For tomorrow, it will still be a generally cloudy day, although some of the guidance is hinting at a few breaks in the clouds for a while during the midday hours. It won't make all that much of a difference anyway, with warm air advection, temperatures will get into the low to mid 40s regardless of whether or not we see sun. Once again, despite the cloud cover, no precipitation is expected.
The first storm system of interest in this forecast period is slated to affect the area from late Friday night into part of the day on Saturday. As far as timing, precipitation should overspread the entire state around midnight Friday night, and ending time on Saturday should be within a few hours of noon- earliest south and west. Models have come into much better agreement regarding the extent of precipitation. Yesterday, there was some disagreement as to whether or not Northern Connecticut would see any precipitation at all. Today's models have moved the storm closer to the coast. This means we are now fairly certain that the entire state will see precipitation. In fact, the south coast may even see rain heavy at times. So here are the issues with this upcoming storm:
Precipitation Type: Models remain in good agreement that the only precipitation that will fall in the state will be in the form of rain. So for now, going with just a rainy forecast seems like the prudent course of action. However, it should be pointed out that temperatures at the start of the event Friday night are progged to be just above the freezing mark in some of the colder interior valleys by the latest models. Any warm bias from the modeling at all could result in some freezing rain in those locations. For now, I'll leave it out of the forecast, but it's something for future shifts to watch. In addition, at the end of the event, especially in the north, temperatures aloft crash fairly rapidly during the day on Saturday. If the precipitation lingers any longer than expected, and/or upper level temperatures fall earlier than expected, there could be a brief period of sleet or snow at the end of the storm. Right now, both of these possibilities are fairly remote, and the more impactful one would be freezing rain, but this is just something to be noted.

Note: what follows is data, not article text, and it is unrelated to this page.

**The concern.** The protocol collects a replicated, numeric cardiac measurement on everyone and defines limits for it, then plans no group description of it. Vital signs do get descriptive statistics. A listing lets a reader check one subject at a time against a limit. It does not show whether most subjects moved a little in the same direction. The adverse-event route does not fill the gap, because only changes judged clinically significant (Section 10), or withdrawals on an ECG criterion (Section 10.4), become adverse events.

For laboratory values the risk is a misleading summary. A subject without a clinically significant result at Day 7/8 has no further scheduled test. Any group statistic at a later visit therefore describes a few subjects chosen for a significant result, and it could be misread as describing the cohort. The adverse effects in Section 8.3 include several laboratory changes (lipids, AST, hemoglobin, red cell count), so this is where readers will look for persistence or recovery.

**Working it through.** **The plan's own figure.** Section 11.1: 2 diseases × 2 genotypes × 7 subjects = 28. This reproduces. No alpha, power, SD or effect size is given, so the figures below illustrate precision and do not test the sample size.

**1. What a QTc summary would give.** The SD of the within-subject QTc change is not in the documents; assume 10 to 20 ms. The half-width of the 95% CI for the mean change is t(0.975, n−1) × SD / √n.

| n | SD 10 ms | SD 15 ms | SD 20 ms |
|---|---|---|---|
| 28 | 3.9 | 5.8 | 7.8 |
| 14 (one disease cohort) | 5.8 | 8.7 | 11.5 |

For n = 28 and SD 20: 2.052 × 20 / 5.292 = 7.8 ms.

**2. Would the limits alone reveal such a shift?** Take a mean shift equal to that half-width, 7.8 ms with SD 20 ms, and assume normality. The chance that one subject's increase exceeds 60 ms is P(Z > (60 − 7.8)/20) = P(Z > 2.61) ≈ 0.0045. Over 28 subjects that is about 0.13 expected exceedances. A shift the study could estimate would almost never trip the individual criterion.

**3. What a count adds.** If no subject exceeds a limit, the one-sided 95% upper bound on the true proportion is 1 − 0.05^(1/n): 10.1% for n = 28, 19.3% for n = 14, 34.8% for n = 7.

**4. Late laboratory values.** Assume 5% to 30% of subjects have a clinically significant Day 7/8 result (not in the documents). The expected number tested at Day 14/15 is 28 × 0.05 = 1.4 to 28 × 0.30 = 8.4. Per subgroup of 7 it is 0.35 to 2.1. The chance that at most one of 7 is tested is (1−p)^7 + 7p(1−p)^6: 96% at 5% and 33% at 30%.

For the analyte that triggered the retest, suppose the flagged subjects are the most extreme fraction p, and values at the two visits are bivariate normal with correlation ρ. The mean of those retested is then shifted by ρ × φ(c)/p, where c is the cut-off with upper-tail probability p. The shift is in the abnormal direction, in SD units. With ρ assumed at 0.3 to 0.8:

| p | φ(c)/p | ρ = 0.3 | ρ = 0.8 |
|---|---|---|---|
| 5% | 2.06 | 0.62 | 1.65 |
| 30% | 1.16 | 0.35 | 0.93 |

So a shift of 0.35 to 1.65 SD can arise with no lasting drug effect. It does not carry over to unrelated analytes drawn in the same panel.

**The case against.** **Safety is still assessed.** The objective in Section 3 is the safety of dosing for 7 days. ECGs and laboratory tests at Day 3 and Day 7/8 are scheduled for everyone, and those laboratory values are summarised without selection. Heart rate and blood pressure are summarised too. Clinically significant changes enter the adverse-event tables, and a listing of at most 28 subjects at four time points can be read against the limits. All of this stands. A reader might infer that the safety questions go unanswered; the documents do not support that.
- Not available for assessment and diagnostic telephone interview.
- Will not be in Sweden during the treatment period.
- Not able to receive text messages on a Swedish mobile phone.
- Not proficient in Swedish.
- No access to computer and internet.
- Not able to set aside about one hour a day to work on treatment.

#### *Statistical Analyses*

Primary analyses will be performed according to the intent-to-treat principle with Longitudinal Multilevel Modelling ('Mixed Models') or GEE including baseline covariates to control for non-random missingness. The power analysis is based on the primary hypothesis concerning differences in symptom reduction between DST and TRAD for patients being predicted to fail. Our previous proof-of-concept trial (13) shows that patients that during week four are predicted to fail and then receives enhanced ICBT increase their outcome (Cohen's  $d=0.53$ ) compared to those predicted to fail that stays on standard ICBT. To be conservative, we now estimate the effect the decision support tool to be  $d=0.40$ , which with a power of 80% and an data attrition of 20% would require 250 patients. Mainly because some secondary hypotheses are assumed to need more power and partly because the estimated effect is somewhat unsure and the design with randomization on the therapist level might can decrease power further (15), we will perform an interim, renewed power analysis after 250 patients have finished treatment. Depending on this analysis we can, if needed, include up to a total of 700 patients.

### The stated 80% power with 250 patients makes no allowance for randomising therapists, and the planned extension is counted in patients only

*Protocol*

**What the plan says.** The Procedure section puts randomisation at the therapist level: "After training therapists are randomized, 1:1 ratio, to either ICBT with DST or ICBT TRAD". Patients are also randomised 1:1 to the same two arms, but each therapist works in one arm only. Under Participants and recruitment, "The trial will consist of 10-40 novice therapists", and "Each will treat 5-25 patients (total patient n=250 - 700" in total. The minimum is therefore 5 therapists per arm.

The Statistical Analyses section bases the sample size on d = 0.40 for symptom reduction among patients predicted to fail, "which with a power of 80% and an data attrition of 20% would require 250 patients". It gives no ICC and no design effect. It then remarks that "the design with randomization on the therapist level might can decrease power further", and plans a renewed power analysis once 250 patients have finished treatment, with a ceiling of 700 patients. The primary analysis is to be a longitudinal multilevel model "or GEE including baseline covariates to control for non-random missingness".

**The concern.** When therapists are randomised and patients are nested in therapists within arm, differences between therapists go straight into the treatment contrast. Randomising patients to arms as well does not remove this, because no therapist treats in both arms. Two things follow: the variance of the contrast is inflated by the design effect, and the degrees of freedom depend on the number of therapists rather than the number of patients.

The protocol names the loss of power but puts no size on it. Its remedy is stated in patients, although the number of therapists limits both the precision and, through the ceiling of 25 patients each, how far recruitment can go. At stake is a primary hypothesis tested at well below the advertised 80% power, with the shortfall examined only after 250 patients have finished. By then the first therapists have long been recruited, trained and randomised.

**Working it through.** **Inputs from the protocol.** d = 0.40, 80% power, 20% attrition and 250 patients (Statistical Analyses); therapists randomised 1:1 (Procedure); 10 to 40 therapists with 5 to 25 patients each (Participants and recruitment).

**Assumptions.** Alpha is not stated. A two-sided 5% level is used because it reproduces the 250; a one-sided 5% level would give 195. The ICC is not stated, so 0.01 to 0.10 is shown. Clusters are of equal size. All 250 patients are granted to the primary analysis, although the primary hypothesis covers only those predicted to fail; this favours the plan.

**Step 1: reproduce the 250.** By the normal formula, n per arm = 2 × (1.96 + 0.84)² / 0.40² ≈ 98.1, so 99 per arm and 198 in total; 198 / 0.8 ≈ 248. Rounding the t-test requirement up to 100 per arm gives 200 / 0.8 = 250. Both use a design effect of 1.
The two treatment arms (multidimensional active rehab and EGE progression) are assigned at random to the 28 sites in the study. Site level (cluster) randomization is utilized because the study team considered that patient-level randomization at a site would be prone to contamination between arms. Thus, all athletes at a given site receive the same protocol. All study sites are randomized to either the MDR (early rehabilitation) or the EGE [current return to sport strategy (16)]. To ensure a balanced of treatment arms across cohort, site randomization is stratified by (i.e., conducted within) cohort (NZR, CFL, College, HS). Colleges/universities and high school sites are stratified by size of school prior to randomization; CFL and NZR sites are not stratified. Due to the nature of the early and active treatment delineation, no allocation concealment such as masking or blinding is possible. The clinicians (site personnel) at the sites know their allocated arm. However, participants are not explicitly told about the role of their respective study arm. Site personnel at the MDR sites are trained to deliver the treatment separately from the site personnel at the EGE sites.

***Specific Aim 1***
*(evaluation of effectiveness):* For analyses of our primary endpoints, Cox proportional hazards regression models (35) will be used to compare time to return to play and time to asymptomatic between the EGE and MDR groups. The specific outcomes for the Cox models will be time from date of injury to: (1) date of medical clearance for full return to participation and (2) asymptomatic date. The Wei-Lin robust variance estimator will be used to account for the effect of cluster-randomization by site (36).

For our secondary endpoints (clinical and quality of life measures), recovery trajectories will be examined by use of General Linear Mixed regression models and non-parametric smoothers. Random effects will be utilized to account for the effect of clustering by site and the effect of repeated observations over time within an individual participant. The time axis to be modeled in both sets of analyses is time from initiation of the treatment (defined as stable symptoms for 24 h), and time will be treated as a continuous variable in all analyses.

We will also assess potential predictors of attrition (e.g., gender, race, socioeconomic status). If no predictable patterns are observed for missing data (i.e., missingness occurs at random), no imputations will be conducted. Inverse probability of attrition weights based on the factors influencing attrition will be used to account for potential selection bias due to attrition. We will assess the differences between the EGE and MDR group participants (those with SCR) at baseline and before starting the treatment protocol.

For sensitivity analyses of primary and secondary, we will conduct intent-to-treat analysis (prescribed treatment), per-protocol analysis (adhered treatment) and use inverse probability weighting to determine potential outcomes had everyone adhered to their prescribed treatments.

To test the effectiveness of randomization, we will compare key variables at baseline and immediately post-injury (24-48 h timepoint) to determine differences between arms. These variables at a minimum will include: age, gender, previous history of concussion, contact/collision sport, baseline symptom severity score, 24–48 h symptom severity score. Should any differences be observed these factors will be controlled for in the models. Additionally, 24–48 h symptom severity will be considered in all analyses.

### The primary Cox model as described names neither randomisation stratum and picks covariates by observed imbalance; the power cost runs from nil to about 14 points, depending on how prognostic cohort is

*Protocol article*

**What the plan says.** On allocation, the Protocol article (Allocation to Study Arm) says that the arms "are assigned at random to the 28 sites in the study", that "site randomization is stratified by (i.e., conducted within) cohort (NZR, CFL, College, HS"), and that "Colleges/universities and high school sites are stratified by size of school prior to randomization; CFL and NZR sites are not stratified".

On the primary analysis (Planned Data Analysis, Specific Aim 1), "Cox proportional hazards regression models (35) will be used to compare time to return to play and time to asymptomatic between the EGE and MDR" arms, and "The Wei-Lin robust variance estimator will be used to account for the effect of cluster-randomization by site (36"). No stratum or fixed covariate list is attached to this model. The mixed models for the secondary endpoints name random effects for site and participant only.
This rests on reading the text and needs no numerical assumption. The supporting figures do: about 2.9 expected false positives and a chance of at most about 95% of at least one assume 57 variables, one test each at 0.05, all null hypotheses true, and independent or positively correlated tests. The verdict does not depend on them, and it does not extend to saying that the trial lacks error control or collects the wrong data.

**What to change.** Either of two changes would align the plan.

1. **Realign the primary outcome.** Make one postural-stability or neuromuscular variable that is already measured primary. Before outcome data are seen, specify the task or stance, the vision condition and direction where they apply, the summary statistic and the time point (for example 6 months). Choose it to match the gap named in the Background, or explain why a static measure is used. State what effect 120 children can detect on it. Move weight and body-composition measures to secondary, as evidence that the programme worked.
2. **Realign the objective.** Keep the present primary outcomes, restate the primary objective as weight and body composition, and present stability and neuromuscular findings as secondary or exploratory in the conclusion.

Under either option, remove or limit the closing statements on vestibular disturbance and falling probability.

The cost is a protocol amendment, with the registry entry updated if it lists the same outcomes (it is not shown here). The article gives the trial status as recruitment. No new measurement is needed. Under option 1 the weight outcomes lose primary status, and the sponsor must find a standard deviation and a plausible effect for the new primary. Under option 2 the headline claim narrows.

Wind and Coastal Flooding: Right now, taking the modeled storm track verbatim, winds would not be a major issue, since the storm is progged to be just far enough offshore to keep the strong winds offshore with it. In addition, there is no significant high pressure to the northwest to create a strong pressure gradient. However, as I noted, guidance has trended west and another shift west toward the coast would bring stronger winds inland. Coastal flooding should not be an issue, no ,matter what track this storm takes. Generally coastal flooding becomes an issue with slow-moving systems. Since this system will be in and out in 12 hours, I can't see how coastal flooding could be a concern.
On Sunday, temperatures will return to more normal levels for mid-January. The combination of strong cold air advection, lake effect streamers, and a secondary push of cold air approaching, could result in a few snow flurries, especially during daytime heating. Temperatures on Sunday should rise into the upper 30s in most places.
For Sunday night and Monday, the combination of an offshore coastal low and an inverted trough that hangs back to the coast could touch off a period of light, but accumulating snow. Inverted troughs are very hard to predict. It isn't so hard to predict if one will exist, but it is very hard to predict the exact location of where the snows will fall. In general, the best course of action right now at this juncture, would be to call for the potential for a light, 1-2" type snowfall just about anywhere in the state in this time period. Even if the inverted trough does not form, snow squalls from the unstable air mass are also possible. So for this reason, I feel fairly confident that there is the potential for a light snowfall across the state. In addition, winds will pick up as the low passes offshore, with wind gusts into the 30s likely. Monday will also be a cold day, with high temperatures ranging from the upper 20s to low 30s. Obviously, the wind will only add to the chill.
Tuesday: A cold, dry, breezy air mass, typical of this time of year settles into the region. High temperatures will be similar to those of Monday, but maybe a degree or two warmer, due to sunshine.
Wednesday: High pressure overhead. Sunny with normal temperatures. Highs should be in the mid to upper 30s.
Thursday: A bit of a push of "fresher" Canadian high pressure moves in. Again sunny, with temperatures a few degrees below normal, in the low to mid 30s.
Longer Range: There is increasing model support for some type of a coastal storm around next Friday or Saturday. Of course, being this far out, there are a lot of different possibilities as to whether the storm tracks inland, and gives more of a rain event, or tracks offshore, and just brings some clouds and wind. Of course, in between would result in a snowy solution for the area. With this potential storm system being so far out, a lot of things can and probably will change, but this section of the discussion is dedicated to these long range potentials.
Beyond that storm, there are some indications of a moderation in the pattern, which would yield more mild temperatures for the area. However, most of the guidance indicates a few things: First off, it isn't going to be an extreme warm up. Secondly, it is probably transient in nature, so that a return to cold would not be far off. Finally, the stormier than normal pattern would continue, and would not be affected by the temperature pattern, so the continuation of storm threats would not cease.
This map shows the period of heavy rain very early Saturday morning.
The next map is a long range map and shows the potential storm around the 1/22-23 time frame.
That's all for now!